California Wants Private Firms to Get Share of Water Funds
Nonprofits and Public Agencies May Not be Only Ones to Benefit from Prop 50
When voters passed Proposition 50 two years ago, not-for-profit firms and public agencies were the only organizations that were to have access to the $3.4 million water bond.
But now California health officials are preparing to allow private firms to tap into the bond coffers, the L.A. Times reported.
State health officials who are drafting rules for dividing up the Proposition 50 money and are being heavily lobbied to make sure procedures allow private firms to compete for shares.
"We have a multifaceted water system in California that runs the gamut from public to private," said state Sen. Mike Machado (D-Linden), who heads the Senate Agriculture and Water Resources Committee. "So we have to try to deal with all aspects of it."
Officials at the state Department of Health Services say they are inclined to agree. Next week the department is expected to complete guidelines that will allow private companies to compete for $485 million in Proposition 50 money, the L.A. Times reported.
Machado said he would try to make sure the rest of the bond money was similarly available to investor-owned companies.
Proposition 509 was designed to protect, expand and clean California's water supplies and to preserve river parkways and wetlands. This bond, like previous water bond measures, were written so as to limit grants of the bond money to public agencies and nonprofit groups. Private companies can still get loans through a fund for safe drinking water.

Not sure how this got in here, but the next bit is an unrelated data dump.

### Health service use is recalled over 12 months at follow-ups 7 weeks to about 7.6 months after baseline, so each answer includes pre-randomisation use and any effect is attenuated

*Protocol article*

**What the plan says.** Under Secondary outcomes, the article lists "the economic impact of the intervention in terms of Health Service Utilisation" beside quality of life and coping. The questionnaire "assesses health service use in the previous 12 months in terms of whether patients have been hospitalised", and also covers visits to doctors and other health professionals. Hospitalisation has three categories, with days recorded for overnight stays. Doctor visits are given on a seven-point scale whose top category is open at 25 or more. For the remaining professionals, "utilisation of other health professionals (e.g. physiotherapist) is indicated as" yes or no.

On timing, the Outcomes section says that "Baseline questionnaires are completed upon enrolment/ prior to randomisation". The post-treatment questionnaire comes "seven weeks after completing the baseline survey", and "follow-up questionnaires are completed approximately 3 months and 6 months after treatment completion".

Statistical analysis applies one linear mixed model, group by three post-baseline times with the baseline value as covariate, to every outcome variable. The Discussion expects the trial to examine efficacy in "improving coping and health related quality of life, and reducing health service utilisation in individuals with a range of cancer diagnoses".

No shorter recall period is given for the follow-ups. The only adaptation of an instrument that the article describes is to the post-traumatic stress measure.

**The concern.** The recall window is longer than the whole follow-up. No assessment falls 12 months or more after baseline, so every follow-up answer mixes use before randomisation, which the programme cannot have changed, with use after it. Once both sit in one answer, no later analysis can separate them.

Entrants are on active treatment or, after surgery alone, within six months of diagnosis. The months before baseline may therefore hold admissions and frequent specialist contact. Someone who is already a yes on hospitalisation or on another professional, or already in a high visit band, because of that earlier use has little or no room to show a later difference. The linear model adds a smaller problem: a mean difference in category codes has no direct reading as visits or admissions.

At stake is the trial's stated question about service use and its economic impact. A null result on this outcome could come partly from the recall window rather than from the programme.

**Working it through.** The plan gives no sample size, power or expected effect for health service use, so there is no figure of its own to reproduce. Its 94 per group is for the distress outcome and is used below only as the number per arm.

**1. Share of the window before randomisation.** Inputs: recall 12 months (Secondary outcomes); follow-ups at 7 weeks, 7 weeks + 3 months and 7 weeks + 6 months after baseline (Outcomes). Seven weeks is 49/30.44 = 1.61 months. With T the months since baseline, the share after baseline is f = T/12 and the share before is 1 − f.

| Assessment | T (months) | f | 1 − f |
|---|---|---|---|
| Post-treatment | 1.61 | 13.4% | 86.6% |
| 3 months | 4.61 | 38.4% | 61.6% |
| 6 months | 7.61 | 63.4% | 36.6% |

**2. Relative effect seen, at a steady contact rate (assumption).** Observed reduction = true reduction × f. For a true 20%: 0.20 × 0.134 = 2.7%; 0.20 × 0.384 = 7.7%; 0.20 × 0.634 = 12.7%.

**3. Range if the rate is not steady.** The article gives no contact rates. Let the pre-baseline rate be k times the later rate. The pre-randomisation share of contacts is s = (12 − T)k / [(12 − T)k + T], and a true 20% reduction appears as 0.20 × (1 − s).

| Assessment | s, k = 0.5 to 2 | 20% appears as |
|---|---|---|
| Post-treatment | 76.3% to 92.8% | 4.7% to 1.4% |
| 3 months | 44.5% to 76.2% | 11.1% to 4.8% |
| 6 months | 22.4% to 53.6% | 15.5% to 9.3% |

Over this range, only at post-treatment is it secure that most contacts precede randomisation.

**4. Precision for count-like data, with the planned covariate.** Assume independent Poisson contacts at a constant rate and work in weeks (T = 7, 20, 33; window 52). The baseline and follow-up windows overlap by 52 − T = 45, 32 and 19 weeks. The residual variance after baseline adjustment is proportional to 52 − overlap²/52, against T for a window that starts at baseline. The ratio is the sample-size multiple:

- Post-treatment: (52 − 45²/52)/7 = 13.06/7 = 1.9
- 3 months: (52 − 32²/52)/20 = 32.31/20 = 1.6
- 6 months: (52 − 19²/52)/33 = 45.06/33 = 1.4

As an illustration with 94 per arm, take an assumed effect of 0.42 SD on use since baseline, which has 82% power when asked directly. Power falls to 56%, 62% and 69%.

"Water in California is enshrined in our state Constitution as a public trust," said Juliette Beck, coordinator of the "Water for All" campaign of Public Citizen, a national nonprofit consumer advocacy group. "We think it's imperative that public funds go to support public water systems and never end up in the coffers of multinationals or private companies, period."
Private water companies argue that their customers are taxpayers, too, and they should be entitled to the benefits of a statewide bond issue. Public agencies, on the other hand, contest that private firms often have the backing of large investers and that the bond money should be used solely to aid those agencies that do not have such backing.
The state health department's original draft guidelines on distributing Proposition 50 money banned private water company applications. But the agency reversed itself after private water firms – which have spent more than $800,000 on lobbying in 2003 and so far in 2004 – stated that the Proposition 50 language passed by voters did not unequivocally restrict the money to public agencies, the L.A. Times reported.
"Unless there's some specific section that prohibits the funding to go to private entities, since the private enterprises provide water to consumers and it improves water quality, our read of it is, it's acceptable," said Rufus Howell, assistant chief of the department's Division of Drinking Water and Environmental Management.